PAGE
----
Quantcast

Major Fossil Fuel Divestments Strengthen Renewable Energy Movement Worldwide

Fracking

TckTckTck

Storebrand, a major Norwegian pension fund and life insurance firm, has announced it has divested from 19 fossil fuel companies.

Announcing the move, the group’s head of sustainable investment, Christine Tørklep Meisingset, said it had gone down the divestment route to “reduce fossil fuel and CO2 [carbon dioxide] exposure and ensure long-term stable returns” for its members—as these stocks, it says, will be “worthless financially” in the future.

She said:

"[As] the stated climate goals become reality, these resources are worthless financially, but it is also true that they do not contribute to sustainable development in the extent and the pace we want. Exposure to fossil fuels is one of the industry’s main challenges, and for us it is essential to work purposefully to take our share of responsibility."

Its decision to divest comes after the publication of Carbon Tracker’s latest Unburnable Carbon report, which said some 60-80 percent of fossil fuel reserves need to be left in the ground if the worst effects of climate change are to be avoided.

In total, it has pulled out of 13 coal extractors and six firms that are heavily exposed to tar sands oil.

Bold moves like this that channel finance away from carbon-intensive assets towards clean renewable energy projects gained a ringing endorsement from Barack Obama last week.

The divestment and clean investment movement appears to be gaining momentum.

In Europe, the Dutch bank Rabobank recently took the extraordinary step of enforcing a blanket ban on loans to firms involved with oil sands and fracking for shale gas.

In both cases, it claimed the financial and environmental risks were too great for it to lend money.

While in the U.S., where the movement has been strongest, the United Church of Christ is the latest notable organization to follow the trend and approve a fossil fuel divestment strategy, becoming the first national and religious body in the U.S. to do so.

Visit EcoWatch’s CLIMATE CHANGE page for more related news on this topic.

——–

DO YOU THINK IT IS TIME TO COMPLETELY DIVEST FROM FOSSIL FUELS?

EcoWatch Daily Newsletter

MStudioImages / E+ / Getty Images

By Jillian Kubala, MS, RD

Backpacking is an exciting way to explore the wilderness or travel to foreign countries on a budget.

Read More Show Less
Tim P. Whitby / 21st Century Fox / Getty Images

The beauty products we put on our skin can have important consequences for our health. Just this March, the U.S. Food and Drug Administration (FDA) warned that some Claire's cosmetics had tested positive for asbestos. But the FDA could only issue a warning, not a recall, because current law does not empower the agency to do so.

Michelle Pfeiffer wants to change that.

The actress and Environmental Working Group (EWG) board member was spotted on Capitol Hill Thursday lobbying lawmakers on behalf of a bill that would increase oversight of the cosmetics industry, The Washington Post reported.

Read More Show Less
Sponsored
A protest march against the Line 3 pipeline in St. Paul, Minnesota on May 18, 2018. Fibonacci Blue / CC BY 2.0

By Collin Rees

We know that people power can stop dangerous fossil fuel projects like the proposed Line 3 tar sands oil pipeline in Minnesota, because we've proved it over and over again — and recently we've had two more big wins.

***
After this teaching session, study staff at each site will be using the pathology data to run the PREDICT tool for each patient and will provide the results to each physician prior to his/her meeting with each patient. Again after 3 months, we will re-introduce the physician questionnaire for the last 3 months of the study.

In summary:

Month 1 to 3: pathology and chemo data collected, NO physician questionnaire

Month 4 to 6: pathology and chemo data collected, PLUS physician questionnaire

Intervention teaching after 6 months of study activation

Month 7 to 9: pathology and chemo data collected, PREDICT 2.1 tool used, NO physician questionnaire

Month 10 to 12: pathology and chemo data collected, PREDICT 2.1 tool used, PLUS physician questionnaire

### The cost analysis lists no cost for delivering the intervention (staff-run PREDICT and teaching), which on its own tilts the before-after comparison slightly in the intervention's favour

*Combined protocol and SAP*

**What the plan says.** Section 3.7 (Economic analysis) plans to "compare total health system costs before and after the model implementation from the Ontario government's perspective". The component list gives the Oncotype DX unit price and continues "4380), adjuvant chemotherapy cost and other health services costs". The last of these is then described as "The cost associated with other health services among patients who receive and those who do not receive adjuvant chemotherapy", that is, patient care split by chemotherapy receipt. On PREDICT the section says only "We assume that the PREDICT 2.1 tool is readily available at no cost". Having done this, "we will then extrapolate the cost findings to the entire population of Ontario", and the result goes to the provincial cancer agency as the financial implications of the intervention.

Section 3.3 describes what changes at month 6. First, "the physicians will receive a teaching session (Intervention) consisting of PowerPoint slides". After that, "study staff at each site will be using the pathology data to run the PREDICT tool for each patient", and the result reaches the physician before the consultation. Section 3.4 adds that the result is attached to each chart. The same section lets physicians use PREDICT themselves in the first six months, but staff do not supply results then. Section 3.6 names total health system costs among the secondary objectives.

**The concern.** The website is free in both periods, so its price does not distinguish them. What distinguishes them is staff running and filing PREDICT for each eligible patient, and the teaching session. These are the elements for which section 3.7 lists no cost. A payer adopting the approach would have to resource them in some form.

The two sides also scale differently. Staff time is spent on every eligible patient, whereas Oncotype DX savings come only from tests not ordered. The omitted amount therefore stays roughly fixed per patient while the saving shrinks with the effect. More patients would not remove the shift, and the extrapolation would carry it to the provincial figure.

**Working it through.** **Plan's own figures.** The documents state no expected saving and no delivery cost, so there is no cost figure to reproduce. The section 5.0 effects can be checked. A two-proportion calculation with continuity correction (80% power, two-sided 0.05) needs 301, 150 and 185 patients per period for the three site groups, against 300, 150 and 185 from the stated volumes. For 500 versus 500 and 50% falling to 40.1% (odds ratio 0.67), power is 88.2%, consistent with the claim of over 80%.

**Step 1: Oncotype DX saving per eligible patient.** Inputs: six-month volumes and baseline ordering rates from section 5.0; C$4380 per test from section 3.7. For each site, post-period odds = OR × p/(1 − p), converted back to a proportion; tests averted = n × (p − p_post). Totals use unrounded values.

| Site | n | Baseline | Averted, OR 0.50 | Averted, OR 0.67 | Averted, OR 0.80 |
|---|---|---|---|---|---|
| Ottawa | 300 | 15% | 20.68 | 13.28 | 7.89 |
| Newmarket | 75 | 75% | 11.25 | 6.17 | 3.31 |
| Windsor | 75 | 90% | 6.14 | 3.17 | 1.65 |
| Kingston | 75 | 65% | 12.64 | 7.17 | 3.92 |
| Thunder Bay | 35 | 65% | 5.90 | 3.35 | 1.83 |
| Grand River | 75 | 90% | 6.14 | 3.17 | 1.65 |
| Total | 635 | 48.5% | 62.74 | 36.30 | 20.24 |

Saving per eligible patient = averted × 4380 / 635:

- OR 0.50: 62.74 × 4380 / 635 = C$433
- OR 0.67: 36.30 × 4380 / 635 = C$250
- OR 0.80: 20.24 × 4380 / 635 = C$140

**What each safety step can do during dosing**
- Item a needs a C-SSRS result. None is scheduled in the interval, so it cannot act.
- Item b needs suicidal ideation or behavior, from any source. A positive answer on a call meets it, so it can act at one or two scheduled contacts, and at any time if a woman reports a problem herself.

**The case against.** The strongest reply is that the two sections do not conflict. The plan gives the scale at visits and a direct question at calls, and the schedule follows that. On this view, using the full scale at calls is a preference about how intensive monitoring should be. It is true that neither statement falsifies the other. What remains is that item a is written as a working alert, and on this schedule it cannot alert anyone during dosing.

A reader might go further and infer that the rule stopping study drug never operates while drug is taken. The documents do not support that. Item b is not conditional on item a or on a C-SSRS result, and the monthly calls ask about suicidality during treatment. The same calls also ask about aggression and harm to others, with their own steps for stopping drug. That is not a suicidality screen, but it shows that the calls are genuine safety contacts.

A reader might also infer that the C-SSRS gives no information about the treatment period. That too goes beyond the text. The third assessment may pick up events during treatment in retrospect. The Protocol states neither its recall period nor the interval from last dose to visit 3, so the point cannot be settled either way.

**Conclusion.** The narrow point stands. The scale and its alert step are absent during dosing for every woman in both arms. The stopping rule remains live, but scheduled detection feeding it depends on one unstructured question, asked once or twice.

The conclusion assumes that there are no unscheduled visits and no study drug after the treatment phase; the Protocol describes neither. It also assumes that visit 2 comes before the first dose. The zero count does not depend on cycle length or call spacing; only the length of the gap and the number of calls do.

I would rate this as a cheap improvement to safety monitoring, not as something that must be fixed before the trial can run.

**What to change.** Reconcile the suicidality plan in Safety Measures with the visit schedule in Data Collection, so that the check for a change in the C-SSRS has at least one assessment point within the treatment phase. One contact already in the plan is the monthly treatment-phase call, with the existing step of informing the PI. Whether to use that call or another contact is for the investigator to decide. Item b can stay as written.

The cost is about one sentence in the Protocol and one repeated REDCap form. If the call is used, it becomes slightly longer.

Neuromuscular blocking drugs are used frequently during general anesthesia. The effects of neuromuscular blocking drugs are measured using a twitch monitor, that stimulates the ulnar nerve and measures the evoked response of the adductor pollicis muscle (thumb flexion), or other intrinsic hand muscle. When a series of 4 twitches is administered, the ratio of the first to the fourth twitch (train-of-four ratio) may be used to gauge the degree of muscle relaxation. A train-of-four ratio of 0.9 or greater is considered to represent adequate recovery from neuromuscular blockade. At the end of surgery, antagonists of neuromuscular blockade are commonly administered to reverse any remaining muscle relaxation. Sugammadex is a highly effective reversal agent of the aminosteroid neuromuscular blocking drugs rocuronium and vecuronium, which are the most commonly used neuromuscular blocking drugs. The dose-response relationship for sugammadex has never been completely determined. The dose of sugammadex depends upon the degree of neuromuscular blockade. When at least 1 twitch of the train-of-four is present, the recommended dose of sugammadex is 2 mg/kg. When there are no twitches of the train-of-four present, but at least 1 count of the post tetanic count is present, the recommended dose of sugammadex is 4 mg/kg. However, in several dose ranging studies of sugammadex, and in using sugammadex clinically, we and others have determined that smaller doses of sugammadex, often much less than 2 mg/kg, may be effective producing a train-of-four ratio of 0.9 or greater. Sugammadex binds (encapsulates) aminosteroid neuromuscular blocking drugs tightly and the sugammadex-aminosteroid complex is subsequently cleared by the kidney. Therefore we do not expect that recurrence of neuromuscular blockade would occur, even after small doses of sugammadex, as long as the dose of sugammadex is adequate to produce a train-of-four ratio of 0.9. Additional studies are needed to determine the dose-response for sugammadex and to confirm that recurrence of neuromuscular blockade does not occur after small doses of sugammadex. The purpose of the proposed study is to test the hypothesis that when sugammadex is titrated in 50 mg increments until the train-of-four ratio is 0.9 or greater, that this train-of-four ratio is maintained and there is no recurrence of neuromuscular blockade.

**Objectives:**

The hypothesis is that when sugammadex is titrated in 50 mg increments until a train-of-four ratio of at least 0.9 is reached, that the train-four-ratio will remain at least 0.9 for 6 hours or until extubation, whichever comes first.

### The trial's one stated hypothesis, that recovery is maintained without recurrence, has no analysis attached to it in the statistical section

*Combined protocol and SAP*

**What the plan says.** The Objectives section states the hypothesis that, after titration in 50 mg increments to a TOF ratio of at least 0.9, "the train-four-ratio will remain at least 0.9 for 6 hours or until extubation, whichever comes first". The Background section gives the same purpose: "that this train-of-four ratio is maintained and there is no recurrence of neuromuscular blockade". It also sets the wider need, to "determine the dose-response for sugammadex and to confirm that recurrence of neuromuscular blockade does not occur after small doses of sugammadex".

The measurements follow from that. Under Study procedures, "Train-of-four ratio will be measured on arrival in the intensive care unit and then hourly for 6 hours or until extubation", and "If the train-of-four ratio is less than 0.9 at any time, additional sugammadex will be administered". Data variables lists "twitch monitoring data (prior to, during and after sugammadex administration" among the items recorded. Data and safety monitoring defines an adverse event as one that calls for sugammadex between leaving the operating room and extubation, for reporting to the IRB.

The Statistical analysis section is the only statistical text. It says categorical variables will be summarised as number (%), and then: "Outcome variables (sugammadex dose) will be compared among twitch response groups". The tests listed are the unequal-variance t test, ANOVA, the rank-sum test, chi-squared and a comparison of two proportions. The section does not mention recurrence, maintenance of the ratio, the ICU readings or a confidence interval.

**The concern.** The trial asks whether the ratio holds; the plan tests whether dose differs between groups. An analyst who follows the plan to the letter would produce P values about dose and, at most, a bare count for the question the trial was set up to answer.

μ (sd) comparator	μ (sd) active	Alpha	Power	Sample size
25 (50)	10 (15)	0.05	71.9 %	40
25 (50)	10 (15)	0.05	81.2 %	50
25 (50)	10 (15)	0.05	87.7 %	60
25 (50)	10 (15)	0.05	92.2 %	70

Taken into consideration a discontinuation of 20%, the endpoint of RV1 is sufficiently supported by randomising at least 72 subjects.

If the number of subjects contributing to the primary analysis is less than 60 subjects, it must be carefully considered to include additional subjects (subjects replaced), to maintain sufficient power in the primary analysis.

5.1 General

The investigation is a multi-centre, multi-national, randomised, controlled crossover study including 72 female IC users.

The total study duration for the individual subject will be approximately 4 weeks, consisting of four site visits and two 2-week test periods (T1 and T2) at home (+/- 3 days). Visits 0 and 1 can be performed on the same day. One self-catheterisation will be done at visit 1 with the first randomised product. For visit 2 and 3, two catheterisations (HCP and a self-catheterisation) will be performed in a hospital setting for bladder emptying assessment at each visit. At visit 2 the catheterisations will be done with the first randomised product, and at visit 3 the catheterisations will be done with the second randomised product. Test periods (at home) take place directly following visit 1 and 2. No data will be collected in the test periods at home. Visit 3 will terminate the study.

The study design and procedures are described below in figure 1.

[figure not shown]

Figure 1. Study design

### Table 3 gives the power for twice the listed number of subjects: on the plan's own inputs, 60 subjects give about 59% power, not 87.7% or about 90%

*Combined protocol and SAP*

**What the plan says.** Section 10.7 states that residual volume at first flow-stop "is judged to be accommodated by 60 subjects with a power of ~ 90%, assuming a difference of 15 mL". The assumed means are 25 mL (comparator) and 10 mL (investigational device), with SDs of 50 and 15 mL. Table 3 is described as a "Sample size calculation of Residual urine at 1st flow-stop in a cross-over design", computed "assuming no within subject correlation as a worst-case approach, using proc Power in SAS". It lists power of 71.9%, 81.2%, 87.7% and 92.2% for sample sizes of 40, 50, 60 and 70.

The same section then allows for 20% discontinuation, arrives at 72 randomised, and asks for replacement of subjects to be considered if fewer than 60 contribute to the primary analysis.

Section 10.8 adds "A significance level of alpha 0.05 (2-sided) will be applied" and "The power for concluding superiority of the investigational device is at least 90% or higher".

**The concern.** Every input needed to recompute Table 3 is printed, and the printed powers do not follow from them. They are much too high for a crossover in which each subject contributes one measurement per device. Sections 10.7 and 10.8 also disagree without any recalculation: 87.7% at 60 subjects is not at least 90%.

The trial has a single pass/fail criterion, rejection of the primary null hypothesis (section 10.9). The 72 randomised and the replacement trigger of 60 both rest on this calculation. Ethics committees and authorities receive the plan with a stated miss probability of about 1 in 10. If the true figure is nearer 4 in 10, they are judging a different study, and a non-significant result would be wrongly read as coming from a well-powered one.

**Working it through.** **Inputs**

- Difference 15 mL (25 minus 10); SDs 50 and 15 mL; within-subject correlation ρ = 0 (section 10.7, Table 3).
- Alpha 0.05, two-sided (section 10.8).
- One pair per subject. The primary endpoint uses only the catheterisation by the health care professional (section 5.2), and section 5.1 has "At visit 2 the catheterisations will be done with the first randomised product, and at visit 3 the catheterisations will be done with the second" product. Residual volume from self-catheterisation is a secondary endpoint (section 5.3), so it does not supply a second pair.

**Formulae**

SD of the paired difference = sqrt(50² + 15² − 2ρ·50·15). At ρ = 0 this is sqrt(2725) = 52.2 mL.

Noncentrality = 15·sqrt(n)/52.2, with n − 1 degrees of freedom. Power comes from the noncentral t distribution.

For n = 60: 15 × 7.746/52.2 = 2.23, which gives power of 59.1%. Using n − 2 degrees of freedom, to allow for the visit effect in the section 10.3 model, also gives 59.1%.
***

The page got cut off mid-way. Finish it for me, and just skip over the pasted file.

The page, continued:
Read More Show Less
Scientists released a study showing that a million species are at risk for extinction, but it was largely ignored by the corporate news media. Danny Perez Photography / Flickr / CC

By Julia Conley

Scientists at the United Nations' intergovernmental body focusing on biodiversity sounded alarms earlier this month with its report on the looming potential extinction of one million species — but few heard their calls, according to a German newspaper report.

Read More Show Less
DoneGood

By Cullen Schwarz

Ethical shopping is a somewhat new phenomenon. We're far more familiar with the "tried and tested" methods of doing good, like donating our money or time.

Read More Show Less
Sponsored
Pixabay

Summer is fast approaching, which means it's time to stock up on sunscreen to ward off the harmful effects of sun exposure. Not all sunscreens are created equally, however.

Read More Show Less
Mark Wallheiser / Getty Images

The climate crisis is a major concern for American voters with nearly 40 percent reporting the issue will help determine how they cast their ballots in the upcoming 2020 presidential election, according to a report compiled by the Yale Program on Climate Change Communication.

Of more than 1,000 registered voters surveyed on global warming, climate and energy policies, as well as personal and collective action, 38 percent said that a candidate's position on climate change is "very important" when it comes to determining who will win their vote. Overall, democratic candidates are under more pressure to provide green solutions as part of their campaign promises with 64 percent of Democrat voters saying they prioritize the issue compared with just 34 percent of Independents and 12 percent of Republicans.

Read More Show Less
Flooding in Winfield, Missouri this month. Jonathan Rehg / Getty Images

President Donald Trump has agreed to sign a $19.1 billion disaster relief bill that will help Americans still recovering from the flooding, hurricanes and wildfires that have devastated parts of the country in the past two years. Senate Republicans said they struck a deal with the president to approve the measure, despite the fact that it did not include the funding he wanted for the U.S.-Mexican border, CNN reported.

"The U.S. Senate has just approved a 19 Billion Dollar Disaster Relief Bill, with my total approval. Great!" the president tweeted Thursday.

Read More Show Less